It took me the hour they spent doing the boiler and the cooker to move most of the crap out of my room and into my housemate’s room upstairs (thank you housemate).  After an hour I had finally shifted enough stuff out so that the bed could be moved out of the way of the fireplace and the five boxes of books I have stacked next to the bookshelf could be moved…off the air vent in the floor (yes, I know!! I’ll slap my own wrist).

They are busy servicing the fire in there now, the front room which if this house were a normal house and not a house-share, would be the living room.  Me and The Bish are sat in the back room, which is our living room.  The fireplace is blocked up, but it’s light and airy and the sun shines through because it’s south-facing, unlike my room, which gets no sun, the one red wall makes it very dark and has a pub carpet.

I am, of course, embarrassed about having young men in my bedroom and seeing the amount of clutter I have in there.  I tried to make a sheepish apology to them for the mess, although I’m sure it’s nothing they haven’t seen before.

I try to tell myself, you can’t help it.  You moved a whole house into one room!  Which is almost true, although most of the furniture in the common areas of the house is mine too.  But the fact is, I have always been a clutter-bunny, it runs in the family.  The fact is, I just have too much stuff.

To be fair to myself, most of the crap in my room is in boxes/bags, ready to go to the Car Boot Sale, when the weather isn’t a) too rainy b) too hot.  But it’s been that way for many months now.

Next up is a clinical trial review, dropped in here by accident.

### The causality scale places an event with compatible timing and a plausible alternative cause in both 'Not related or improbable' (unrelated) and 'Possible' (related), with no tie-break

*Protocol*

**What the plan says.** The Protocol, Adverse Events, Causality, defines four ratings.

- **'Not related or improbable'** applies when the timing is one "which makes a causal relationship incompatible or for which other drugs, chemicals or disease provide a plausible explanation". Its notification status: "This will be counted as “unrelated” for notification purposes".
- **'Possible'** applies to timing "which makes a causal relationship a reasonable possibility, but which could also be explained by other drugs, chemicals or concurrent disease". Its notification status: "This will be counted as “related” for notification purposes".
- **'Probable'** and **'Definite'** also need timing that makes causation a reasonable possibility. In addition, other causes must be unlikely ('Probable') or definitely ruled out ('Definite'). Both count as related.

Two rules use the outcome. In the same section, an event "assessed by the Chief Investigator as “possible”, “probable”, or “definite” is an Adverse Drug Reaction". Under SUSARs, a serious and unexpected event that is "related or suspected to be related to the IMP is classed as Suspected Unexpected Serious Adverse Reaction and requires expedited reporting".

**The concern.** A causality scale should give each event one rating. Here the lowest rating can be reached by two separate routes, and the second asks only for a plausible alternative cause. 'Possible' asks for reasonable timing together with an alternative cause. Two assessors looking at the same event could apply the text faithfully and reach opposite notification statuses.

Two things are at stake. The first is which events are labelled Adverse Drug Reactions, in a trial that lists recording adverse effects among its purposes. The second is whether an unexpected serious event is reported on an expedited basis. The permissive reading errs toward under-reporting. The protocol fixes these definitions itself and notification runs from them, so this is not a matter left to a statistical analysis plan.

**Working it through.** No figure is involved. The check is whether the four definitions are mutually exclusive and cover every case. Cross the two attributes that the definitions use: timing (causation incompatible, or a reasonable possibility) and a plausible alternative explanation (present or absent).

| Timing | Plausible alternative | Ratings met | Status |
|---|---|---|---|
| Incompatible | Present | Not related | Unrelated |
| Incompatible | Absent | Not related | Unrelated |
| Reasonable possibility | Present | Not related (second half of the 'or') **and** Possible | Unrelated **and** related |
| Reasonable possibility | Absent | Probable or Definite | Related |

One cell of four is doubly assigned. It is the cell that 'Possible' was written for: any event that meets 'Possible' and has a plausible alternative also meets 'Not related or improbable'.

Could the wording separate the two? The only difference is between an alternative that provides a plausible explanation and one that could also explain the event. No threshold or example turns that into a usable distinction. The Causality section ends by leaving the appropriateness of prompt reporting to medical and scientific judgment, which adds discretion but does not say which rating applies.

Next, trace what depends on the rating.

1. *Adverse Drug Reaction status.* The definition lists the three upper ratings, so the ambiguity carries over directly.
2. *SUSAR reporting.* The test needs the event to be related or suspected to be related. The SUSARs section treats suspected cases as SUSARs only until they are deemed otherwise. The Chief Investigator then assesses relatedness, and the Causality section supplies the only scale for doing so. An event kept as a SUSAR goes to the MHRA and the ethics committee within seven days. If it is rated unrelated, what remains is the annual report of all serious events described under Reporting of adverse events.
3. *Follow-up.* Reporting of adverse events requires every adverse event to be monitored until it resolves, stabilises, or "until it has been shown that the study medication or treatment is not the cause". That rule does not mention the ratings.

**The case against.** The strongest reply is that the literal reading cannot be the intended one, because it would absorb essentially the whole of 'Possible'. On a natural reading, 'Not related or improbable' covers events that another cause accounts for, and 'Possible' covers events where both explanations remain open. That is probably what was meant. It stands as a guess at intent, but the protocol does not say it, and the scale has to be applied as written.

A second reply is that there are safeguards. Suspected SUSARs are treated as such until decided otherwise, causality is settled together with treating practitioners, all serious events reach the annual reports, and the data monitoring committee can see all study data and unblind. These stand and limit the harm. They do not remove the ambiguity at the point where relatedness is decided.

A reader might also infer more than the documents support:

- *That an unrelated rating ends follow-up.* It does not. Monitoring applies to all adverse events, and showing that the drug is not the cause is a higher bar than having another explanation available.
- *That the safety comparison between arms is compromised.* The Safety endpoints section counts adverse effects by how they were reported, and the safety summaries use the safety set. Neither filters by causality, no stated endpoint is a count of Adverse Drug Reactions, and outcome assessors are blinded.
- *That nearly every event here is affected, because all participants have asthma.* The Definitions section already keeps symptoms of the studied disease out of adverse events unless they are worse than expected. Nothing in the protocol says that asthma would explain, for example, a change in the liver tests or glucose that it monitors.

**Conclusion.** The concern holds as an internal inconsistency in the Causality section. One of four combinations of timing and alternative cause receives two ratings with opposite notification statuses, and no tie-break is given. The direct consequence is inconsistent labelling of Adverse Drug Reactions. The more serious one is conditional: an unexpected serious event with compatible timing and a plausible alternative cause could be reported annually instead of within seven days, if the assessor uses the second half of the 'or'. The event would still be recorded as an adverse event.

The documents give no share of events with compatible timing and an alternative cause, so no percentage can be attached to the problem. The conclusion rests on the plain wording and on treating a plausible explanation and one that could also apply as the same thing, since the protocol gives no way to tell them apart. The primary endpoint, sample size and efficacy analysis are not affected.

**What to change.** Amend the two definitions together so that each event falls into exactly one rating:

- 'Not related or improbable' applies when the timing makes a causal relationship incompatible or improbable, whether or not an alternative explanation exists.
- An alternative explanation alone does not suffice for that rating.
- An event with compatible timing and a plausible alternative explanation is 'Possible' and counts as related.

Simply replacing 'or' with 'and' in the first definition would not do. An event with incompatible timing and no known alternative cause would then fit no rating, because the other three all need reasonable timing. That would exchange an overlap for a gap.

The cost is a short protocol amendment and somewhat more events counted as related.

I do feel that all the clutter is weighing me down.  I have an unimaginable number of second-hand books, most bought within the last few years, which stems from an obsession to surround myself with material things.  I used to buy DVDs by the tens, especially when they started to sell at car boot sales for just £1. Now I have a zillion of them.  I know that if I stacked up all the ones I’ve never watched, next to all the ones I have, then I would probably have equal piles, with a pile in the middle for films I have already seen, but wanted to buy on DVD.  It’s like some kind of status symbol I guess, look how cool I am, I own THIS film!  This year I did decide to sort through my DVD collection and made an outstanding effort to get rid of those that I will never watch, will never watch again, or that I have watched, but feel I can let go of now.  I now have just one bookcase full of DVDs, and another full of TV box sets, which I can’t bring myself to get rid of just yet.